Online reviews can make or break a business. Unfortunately, unscrupulous individuals frequently cheat by submitting fraudulent online reviews that either increase or lessen a business’ reputation, regardless of whether the individuals have actually used the product or service or have an opinion. These reviews are sometimes quite hard to catch and weed out, but researchers at State University of New York, Stony Brook, have found that there’s a way to catch these reviews by using mathematics.
Math on the case
What happens when the U.S. Federal Trade Commission can’t spot the fraud? The organization has fine power that can discourage fraudulent online review activity, but when it can’t tell the difference, the damage continues to propagate. Researchers at State University of New York, Stony Brook believe that the answer lay in science. By looking at how fraudulent online reviews distort the statistical distribution of a retailer’s online review scores, mathematic “forensic analysis” points out not individual fake reviews, but trends that can lead toward eventual detection.
Results and recommendations from the new Stony Brook study were recently presented at the International Conference on Weblogs and Social Media in Dublin, Ireland.
Breaking the J-curve
Head Stony Brook researcher Yejin Choi pointed out that by recognizing when trends occur, statistical analysis can help businesses zero in on the origin area of the fraudulent review
“(The technique) is able to pinpoint where the densities of false reviews are for any given hotel,” said Choi, an assistant professor of computer science.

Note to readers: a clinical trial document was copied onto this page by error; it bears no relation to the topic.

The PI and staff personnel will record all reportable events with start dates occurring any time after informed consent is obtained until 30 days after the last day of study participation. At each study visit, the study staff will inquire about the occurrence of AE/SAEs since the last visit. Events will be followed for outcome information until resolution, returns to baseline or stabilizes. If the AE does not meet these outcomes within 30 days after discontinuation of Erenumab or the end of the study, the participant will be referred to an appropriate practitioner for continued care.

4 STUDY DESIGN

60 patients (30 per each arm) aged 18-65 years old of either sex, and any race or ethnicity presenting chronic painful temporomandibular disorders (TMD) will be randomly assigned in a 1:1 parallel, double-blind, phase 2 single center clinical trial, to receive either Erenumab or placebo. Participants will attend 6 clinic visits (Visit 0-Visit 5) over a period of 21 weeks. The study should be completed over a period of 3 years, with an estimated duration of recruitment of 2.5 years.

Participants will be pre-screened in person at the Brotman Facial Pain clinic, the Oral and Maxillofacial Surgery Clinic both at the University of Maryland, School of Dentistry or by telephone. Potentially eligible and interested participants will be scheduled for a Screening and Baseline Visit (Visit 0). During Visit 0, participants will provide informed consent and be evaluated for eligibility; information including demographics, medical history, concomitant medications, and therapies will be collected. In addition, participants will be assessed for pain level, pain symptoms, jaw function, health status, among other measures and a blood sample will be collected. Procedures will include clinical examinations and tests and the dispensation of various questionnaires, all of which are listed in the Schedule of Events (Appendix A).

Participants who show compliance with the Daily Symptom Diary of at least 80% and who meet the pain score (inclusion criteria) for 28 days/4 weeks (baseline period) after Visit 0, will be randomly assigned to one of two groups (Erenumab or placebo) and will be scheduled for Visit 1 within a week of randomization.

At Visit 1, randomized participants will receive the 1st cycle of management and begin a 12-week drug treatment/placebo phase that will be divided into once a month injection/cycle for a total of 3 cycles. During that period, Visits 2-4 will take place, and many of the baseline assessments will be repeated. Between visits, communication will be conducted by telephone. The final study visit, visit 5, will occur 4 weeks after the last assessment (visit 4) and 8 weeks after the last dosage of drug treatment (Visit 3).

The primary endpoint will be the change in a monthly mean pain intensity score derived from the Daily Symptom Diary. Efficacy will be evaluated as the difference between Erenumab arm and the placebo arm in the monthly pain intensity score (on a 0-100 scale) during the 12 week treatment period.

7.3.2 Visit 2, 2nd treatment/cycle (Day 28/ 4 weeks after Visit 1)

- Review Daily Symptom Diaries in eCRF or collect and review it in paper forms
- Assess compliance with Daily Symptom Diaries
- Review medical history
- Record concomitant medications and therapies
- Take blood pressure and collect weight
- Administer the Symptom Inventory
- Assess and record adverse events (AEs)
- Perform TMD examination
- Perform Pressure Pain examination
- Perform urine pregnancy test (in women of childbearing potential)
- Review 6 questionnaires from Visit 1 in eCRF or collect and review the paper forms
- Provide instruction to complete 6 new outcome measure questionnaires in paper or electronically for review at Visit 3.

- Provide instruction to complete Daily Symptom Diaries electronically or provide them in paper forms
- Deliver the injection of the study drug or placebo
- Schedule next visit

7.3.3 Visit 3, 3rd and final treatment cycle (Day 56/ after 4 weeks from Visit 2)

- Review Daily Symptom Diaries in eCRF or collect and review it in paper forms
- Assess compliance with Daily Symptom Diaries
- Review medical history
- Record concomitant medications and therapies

In general terms, researchers found that online review scores for any product or service, when plotted on a graph, tend to take a letter J shape. According to associate professor of information management systems Dr. Paul Pavou of Temple University, the J-curve distribution is caused by the tendency consumers have to buy things they like, and in turn like what they buy. Often, if a purchase meets expectations, the buyer is not as likely to write a review than if the product or service experience was extremely bad or extremely good.
Fraudulent online reviews distort the J-curve. Stony Brook researchers began to study this by selecting reviewers who had written at least 10 reviews, more than a day or two apart, with an average rating that didn’t appear to stray much from the overall average rating. These ratings were then compared with those of single-time reviewers. When large discrepancies were found to exist, Choi noted that the group would then compare the ratio of positive to negative, with an eye toward sudden bursts of given reviews that could have been placed as a part of a company’s marketing campaign (or competition attack).
Follow the footprints
Ultimately, by checking and cross-checking the data, Choi found that fraudulent online reviews could be caught as much as 72 percent of the time. That’s not perfect, but it is significant, said Pavou.
“It’s really unlikely some random strategy would achieve 72 percent accuracy,” she said.
Choi sees these results as a footprint that makes it much easier for online fraud to be traced to the source.
“(Fake reviewers) might think that it was a perfect crime, but the truth is, they distorted the shape of the review scores of their own hotels, and that leaves a footprint of the deceptive activity, and the more they do it, the stronger it becomes,” said Choi.